Since dinosaurs were first recognized by scientists in the 1800s, they have captured the public’s imagination. The idea of dinosaurs evokes an exotic world long lost to the present where savage beasts, epic in size and almost mythic in appearance, dominated all corners of the earth for millions of years. They first appeared on film in 1925’s The Lost World in crude form, and captivated audiences anyway, but it wasn’t until Steven Spielberg’s Jurassic Park in 1993 that viewers would be able to view what was on screen as actually believable as living creatures.

As computer-generated imagery was still groundbreaking at this point, very expensive, and the filmmakers were not fully aware of everything they could feasibly do with it, they still relied upon the now all-but lost art of practical effects when possible. In result, the hybrid between the two techniques ensures that the film still holds up very well in our current era where CGI has greatly progressed. Visuals that are fully digital inevitably show their age, but the film’s crucial sequences, such as the one with the T-Rex, wisely utilize staggerlingly realistic animatronics.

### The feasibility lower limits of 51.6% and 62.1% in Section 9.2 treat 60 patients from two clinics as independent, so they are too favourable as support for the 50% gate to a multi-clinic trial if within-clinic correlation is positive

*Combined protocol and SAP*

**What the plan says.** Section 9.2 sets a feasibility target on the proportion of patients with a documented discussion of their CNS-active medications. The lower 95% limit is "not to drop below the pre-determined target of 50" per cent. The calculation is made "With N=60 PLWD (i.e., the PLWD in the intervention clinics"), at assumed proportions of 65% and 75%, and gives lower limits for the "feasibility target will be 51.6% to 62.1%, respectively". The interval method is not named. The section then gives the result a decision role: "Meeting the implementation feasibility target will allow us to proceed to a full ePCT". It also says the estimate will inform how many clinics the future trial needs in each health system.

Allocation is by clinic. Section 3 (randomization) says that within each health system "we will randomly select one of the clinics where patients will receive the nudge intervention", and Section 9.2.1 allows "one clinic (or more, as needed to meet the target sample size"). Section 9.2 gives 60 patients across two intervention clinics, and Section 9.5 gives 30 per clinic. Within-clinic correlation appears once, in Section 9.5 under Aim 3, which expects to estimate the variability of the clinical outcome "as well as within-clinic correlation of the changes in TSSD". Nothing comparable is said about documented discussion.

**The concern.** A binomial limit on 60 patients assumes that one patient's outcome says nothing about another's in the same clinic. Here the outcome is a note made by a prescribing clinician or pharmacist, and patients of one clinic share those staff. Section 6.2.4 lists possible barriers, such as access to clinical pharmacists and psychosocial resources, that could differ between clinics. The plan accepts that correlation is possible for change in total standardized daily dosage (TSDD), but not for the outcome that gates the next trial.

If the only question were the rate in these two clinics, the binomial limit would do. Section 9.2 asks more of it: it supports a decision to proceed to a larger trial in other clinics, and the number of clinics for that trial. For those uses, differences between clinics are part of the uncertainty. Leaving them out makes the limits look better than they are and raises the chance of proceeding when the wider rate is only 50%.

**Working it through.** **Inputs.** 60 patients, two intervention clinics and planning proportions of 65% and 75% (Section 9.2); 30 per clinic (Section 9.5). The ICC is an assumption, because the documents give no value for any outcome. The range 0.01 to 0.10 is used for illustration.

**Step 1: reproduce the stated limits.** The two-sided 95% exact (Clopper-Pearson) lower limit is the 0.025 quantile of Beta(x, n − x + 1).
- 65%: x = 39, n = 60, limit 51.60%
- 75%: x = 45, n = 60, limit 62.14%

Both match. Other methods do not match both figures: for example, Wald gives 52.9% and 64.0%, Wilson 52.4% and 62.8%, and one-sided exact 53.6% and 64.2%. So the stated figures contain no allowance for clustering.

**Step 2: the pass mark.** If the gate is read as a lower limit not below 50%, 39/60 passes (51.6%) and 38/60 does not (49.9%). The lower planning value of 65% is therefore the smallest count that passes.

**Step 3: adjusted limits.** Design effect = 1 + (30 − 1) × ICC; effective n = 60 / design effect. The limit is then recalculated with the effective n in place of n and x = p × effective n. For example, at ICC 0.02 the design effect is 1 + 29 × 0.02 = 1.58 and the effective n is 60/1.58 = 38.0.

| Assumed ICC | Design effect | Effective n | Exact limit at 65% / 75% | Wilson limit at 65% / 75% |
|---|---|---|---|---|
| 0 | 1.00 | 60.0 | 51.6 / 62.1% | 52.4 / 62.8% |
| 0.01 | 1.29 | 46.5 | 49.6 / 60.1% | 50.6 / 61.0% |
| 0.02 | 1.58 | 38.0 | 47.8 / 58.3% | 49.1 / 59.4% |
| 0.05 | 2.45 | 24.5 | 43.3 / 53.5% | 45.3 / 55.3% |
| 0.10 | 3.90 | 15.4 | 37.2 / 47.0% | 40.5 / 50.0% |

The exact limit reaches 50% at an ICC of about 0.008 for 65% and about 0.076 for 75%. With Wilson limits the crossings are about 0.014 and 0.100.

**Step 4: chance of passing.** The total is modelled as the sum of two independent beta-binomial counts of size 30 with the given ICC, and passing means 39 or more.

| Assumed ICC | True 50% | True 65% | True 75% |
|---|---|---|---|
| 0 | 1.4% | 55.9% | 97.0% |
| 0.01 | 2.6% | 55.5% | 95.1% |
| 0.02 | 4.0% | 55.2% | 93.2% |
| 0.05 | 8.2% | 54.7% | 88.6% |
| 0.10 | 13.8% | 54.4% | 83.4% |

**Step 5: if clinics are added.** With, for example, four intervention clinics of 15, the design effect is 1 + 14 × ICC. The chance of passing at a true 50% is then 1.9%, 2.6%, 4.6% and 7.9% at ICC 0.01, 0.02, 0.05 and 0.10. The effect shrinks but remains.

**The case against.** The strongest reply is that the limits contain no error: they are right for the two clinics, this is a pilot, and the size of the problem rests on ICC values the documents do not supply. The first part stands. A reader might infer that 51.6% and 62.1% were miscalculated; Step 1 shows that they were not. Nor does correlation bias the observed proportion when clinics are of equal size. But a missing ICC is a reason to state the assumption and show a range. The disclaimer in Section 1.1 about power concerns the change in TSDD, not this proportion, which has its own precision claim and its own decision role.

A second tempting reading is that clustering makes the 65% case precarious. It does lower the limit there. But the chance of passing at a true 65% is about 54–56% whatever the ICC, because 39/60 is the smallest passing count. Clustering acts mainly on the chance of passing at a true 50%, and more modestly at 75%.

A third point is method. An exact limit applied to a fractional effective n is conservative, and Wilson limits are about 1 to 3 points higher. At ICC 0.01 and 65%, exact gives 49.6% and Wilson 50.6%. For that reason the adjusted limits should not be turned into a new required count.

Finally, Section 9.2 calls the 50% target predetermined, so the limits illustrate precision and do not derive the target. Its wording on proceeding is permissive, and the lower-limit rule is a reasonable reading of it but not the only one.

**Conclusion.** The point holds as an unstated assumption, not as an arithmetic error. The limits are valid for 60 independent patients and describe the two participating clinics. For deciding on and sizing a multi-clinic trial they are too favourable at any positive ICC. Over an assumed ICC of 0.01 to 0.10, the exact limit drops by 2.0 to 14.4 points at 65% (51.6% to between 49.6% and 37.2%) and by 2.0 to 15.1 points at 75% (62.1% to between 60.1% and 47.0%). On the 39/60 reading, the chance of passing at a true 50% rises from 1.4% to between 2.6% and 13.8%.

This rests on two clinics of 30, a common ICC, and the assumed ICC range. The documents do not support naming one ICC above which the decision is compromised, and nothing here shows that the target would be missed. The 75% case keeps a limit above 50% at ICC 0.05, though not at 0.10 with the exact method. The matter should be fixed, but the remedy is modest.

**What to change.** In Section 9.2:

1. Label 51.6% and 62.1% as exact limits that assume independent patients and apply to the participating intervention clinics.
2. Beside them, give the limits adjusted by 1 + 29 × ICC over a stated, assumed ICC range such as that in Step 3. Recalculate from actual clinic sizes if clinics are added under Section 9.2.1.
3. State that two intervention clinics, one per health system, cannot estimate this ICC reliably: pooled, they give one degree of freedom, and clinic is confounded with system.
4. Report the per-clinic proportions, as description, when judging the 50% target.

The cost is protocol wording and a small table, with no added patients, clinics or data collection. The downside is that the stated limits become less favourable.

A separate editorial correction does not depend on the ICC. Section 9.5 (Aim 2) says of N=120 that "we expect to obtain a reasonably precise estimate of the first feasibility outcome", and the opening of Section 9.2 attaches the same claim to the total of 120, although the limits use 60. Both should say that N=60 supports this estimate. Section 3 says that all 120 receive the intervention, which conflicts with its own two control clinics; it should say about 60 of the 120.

Just as Dr. Henry Wu used frog DNA to fill in the gaps in the DNA sequence of dinosaurs to achieve the miracle of cloning, the special effects engineers fill in the gaps of the limitations of physical props with CGI to achieve the miracle of Jurassic Park’s visual effects. The film wasn’t the first to use CGI, but it was the first to use CGI to this extent, and it ushered in the new age of digital technology. Just as pundits could blame Spielberg for birthing the age of the blockbuster, they could similarly blame him for launcing the age of CGI, though that wouldn’t be totally fair.